Total RNA extraction was performed using RNeasy Plus Micro Kit (Qiagen, Hilden, Germany). Remaining optimal cutting temperature–frozen biopsies were dissolved in RLT buffer (Qiagen) and lysed. Equal volume of 75% ethanol was added, and the rest of the protocol was followed according to the manufacturer’s instructions. Extracted RNA was dissolved in RNase free water. The concentration and quality of total RNA samples were first assessed using Agilent 2100 Bioanalyzer. An RNA Integrity Number of 5 or higher was required to pass the quality control. One nanogram of RNA per sample was used to prepare dual-indexed strand-specific cDNA libraries, using Clontech SMARTer RNA Pico Kit v2 (Clontech, Mountain View, CA). The resulting libraries were assessed for quantity and size distribution using Qubit and Agilent 2100 Bioanalyzer. Two-hundred picomolar pooled libraries were used per flow cell for clustering amplification on cBot using HiSeq 3000/4000 PE Cluster Kit and sequenced with 2 × 75 bp paired-end configuration on HiSeq4000 (Illumina, San Diego, CA), using HiSeq 3000/4000 PE SBS Kit. A Phred quality score (Q score) was used to measure the quality of sequencing. More than 90% of the sequencing reads reached Q30 (99.9% base call accuracy).
The sequencing data were first assessed using FastQC (Babraham Bioinformatics, Cambridge, UK) for quality control. Then all sequenced libraries were mapped to the human genome (UCSC mm 10), using STAR RNA-seq aligner20 with the following parameter: --outSAMmapqUnique 60. The reads distribution across the genome was assessed using bamutils (from ngsutils).21 Uniquely mapped sequencing reads were assigned to hg38 refGene genes, using featureCounts (from subread),22 with the following parameters: –s 2 –p –Q 10. Quality control of sequencing and mapping results was summarized using MultiQC (SciLifeLab, Solna, Sweden).23 Genes with read count per million > 0.5 in more than 4 of the samples were kept. The data were normalized using trimmed mean of M values method. A multidimensional scaling plot visualizing all the specimens was also constructed (Supplementary Figure S2). Differential expression analysis was performed using edgeR.24, 25 False discovery rate was computed from P values, using the Benjamini-Hochberg procedure. Differentially expressed genes (uncorrected P < 0.01) were subjected to ingenuity pathway analysis (IPA) to determine significant gene clustering (P < 0.05) within signaling pathways or other disease annotations (Ingenuity Systems, http://www.ingneuity.com). Volcano plots were generated using the Shiny Transcriptome Analysis Resource Tool (START).26 Heat maps were generated using R software (version 3.4.2)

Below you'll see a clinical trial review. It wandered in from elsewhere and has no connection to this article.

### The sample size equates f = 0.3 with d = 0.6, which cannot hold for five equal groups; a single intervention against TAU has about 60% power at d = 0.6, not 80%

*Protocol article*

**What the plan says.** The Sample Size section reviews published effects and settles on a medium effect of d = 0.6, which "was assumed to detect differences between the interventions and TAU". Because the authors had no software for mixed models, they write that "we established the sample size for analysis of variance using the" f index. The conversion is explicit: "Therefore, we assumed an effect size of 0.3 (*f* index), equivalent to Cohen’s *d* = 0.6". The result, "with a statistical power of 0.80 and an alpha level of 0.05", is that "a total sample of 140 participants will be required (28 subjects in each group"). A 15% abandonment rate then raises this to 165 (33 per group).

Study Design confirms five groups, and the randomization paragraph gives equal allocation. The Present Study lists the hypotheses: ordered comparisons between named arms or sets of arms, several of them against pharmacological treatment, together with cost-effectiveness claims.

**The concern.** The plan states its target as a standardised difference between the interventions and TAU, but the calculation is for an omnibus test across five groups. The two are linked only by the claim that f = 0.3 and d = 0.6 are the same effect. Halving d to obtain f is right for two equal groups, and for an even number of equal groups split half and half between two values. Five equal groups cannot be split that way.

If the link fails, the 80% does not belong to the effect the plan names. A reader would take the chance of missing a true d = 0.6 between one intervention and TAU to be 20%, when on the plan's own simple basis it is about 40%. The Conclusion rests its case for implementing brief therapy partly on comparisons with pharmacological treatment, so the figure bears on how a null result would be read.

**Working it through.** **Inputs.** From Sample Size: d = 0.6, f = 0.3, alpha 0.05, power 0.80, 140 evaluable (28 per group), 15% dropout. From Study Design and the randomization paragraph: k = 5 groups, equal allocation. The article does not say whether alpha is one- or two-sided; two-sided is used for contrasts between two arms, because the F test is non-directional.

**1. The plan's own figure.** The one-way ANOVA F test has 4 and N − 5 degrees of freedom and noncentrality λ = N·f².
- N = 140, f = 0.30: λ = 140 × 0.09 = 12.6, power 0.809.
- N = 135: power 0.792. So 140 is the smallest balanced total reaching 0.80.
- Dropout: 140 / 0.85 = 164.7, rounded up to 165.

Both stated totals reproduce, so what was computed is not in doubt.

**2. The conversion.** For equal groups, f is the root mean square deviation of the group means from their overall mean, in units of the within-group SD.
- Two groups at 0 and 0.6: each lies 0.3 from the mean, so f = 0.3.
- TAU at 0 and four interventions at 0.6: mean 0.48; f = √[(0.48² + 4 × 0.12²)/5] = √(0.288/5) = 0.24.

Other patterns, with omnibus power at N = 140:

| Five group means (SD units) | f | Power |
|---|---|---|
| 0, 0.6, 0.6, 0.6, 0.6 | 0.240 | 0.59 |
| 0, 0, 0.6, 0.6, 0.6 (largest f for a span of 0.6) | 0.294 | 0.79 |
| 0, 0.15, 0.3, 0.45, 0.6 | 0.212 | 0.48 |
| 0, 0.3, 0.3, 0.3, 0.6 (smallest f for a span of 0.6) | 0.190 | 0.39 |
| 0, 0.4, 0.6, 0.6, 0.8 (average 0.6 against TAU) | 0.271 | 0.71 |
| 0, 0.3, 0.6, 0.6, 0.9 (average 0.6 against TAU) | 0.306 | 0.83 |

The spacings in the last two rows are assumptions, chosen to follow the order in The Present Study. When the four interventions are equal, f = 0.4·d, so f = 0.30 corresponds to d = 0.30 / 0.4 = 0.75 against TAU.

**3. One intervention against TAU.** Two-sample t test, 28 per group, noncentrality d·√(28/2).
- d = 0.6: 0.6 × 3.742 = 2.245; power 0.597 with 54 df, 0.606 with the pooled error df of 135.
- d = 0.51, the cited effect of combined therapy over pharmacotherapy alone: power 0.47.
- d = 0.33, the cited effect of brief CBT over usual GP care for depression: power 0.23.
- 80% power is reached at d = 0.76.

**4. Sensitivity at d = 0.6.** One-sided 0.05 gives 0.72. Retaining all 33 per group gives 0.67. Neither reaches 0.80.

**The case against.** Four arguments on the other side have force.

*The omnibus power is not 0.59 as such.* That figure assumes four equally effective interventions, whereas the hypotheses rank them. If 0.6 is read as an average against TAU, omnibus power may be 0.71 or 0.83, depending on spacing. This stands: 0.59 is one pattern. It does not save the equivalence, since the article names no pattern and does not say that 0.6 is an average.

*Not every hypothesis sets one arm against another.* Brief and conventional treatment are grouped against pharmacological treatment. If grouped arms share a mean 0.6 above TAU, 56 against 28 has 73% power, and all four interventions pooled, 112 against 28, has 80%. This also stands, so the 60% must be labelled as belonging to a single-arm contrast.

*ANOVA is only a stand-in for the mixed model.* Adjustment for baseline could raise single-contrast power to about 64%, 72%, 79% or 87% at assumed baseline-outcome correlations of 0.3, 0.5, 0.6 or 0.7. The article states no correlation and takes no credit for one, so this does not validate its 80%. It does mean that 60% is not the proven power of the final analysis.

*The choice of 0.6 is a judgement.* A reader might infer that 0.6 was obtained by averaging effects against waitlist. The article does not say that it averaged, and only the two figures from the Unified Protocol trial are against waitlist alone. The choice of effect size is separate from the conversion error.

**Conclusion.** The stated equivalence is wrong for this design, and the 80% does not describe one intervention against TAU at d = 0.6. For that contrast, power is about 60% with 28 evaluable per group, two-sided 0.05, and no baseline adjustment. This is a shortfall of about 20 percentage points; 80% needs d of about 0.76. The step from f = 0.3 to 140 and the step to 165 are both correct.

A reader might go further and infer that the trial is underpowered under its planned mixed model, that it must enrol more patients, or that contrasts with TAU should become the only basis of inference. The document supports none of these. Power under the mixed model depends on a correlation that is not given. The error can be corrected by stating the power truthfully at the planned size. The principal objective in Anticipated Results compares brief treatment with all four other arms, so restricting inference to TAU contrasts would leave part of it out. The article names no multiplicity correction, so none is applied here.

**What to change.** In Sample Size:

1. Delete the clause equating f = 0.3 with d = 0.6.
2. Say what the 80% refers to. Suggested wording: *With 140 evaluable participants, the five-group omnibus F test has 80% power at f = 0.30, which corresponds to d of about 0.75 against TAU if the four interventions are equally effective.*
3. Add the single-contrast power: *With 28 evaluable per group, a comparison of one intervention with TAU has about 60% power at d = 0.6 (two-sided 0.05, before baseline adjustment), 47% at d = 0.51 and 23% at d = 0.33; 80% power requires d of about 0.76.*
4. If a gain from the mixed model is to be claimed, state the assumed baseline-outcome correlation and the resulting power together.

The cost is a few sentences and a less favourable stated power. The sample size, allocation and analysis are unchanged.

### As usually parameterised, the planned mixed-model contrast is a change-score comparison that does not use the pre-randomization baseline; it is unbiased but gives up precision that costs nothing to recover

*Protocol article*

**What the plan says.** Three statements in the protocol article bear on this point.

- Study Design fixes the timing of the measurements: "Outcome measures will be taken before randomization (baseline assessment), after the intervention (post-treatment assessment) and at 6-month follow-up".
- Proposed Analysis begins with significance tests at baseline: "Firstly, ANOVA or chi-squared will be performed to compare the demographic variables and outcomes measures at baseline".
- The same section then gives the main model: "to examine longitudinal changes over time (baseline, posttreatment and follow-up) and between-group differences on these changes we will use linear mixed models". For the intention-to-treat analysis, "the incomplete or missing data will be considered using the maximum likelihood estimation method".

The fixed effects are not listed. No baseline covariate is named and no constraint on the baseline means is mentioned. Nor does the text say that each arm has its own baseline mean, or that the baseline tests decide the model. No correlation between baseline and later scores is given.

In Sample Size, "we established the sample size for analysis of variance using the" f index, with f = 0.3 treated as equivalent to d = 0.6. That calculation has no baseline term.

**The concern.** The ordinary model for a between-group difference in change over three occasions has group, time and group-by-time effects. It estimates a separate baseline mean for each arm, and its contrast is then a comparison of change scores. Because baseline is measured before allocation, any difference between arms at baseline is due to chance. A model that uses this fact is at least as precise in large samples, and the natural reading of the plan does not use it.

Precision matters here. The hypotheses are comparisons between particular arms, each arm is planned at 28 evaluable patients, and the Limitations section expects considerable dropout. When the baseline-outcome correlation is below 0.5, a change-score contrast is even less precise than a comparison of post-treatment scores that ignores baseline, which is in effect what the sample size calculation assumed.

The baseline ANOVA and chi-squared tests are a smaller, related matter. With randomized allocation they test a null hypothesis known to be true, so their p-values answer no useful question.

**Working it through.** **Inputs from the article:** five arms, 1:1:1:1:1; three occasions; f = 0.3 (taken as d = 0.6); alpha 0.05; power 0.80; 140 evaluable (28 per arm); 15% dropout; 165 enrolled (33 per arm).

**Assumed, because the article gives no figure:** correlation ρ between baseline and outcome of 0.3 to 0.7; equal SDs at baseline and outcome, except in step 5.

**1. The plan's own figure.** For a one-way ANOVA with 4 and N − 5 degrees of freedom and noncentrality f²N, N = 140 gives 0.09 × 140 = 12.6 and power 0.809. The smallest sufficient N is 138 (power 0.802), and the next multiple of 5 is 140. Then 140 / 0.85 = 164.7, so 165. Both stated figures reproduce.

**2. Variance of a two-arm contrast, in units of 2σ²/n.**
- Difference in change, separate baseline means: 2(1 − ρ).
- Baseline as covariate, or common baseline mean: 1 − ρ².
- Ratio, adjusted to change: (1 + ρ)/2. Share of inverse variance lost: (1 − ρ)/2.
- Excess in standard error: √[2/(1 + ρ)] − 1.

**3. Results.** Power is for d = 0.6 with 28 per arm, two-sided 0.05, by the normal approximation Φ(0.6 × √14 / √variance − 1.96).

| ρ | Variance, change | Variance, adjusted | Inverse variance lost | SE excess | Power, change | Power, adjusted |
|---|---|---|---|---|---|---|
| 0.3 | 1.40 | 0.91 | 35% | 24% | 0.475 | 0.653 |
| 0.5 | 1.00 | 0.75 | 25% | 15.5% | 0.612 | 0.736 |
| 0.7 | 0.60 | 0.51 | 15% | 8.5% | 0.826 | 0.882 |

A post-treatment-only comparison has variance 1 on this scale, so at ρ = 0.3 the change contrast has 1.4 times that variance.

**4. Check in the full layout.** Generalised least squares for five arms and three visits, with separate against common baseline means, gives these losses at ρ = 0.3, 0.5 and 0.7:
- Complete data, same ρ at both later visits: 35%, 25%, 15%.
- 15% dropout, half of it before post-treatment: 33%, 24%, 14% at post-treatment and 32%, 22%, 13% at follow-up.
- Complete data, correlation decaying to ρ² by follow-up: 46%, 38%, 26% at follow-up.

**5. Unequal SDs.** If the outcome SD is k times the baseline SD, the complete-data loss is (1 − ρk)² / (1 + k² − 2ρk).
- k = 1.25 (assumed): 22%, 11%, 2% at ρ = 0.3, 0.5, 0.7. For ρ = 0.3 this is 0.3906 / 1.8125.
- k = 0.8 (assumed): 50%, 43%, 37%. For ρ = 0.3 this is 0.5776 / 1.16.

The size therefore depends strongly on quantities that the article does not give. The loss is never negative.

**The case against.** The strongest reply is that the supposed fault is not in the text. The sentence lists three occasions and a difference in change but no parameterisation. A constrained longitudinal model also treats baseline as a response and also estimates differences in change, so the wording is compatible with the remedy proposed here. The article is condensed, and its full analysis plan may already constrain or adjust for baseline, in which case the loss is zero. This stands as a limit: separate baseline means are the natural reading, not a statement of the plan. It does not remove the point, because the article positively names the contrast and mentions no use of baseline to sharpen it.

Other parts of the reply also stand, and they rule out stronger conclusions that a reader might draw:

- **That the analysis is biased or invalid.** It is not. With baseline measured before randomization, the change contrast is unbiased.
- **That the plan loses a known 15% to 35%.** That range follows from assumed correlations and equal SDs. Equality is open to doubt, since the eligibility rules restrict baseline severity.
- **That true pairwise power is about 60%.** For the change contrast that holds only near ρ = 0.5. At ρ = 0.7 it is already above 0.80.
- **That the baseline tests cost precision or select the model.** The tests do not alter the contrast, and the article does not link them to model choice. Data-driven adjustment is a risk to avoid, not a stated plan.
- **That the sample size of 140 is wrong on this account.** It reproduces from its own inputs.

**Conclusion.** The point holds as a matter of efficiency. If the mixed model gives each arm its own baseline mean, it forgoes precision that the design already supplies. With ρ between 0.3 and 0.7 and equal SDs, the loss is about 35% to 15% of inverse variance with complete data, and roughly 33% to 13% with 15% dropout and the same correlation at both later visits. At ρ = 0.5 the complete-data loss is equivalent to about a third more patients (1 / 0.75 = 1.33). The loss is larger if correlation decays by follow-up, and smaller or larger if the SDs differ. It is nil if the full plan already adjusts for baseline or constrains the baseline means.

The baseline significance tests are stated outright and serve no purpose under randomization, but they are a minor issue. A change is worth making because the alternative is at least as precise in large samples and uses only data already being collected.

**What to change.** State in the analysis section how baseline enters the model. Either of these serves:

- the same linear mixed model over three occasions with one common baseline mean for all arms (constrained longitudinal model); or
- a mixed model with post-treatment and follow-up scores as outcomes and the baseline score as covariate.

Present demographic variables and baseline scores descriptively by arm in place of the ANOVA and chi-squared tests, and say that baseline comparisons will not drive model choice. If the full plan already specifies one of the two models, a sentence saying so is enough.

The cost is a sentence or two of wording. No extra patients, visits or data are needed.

Kidney stone samples were processed as 2 technical replicates when available. A total of 10 brushite samples (5 patients) and 9 CaOx samples (5 patients) were analyzed. Kidney stone samples, each >100 mg dry weight, were pulverized, and proteins were isolated as previously described and analyzed using a label-free liquid chromatography tandem mass spectrometry method.6 Briefly, stones were powdered to the consistency of fine flour; 100 mg of stone powder was combined with 1.0 ml of freshly prepared 8 M urea and 10 mM dithiothreitol. Mixture was sonicated, and tubes were incubated overnight at room temperature on orbital shaker (200 rpm). After centrifugation, the supernatant was collected, and the protein concentration was determined by Bradford assay. A 100-μg aliquot of each sample was concentrated, and volume was adjusted to 200 μl (4 M urea) and then reduced and alkylated by triethylphosphine and iodoethanol. Reduced/alkylated sample was dried by SpeedVac (ThermoScientific) and reconstituted in 100 μl of NH4HCO3. A 20-μg/ml trypsin solution was added into 150 μl aliquot for overnight digestion. Digested samples were inspected using a ThermoScientific Orbitrap Velos Pro hybrid ion trap-Orbitrap mass spectrometer coupled with a Surveyor auto sampler and MS HPLC system (ThermoScientific). The data were collected in the data-dependent MS/MS mode of Fourier transform-ion trap (MS-MS/MS), with the electrospray ionization interface, using normalized collision energy of 35%. The acquired data were searched against the UniProt protein sequence database of HUMAN using SEQUEST algorithm in the Bioworks software package (ThermoScientific). Identified proteins were validated by PeptideProphet and ProteinProphet using TransProteomic Pipeline. After validation protein probability of ≥ 0.9000 and peptide probability of ≥ 0.8000 were reported. Protein quantification was determined using a label-free quantification software package, IdentiQuantXL .6 Data were analyzed using the statistical package in MetaboAnalyst 4.0 (https://www.metaboanalyst.ca/MetaboAnalyst/faces/home.xhtml). Heat maps were generated using log-transformed normalized data. In addition, uncorrected P values < 0.05 were applied to filter affected genes/proteins for function, pathway, and network analysis using IPA to determine significant enrichment of canonical pathways and gene clustering (P < 0.05) between the 2 groups.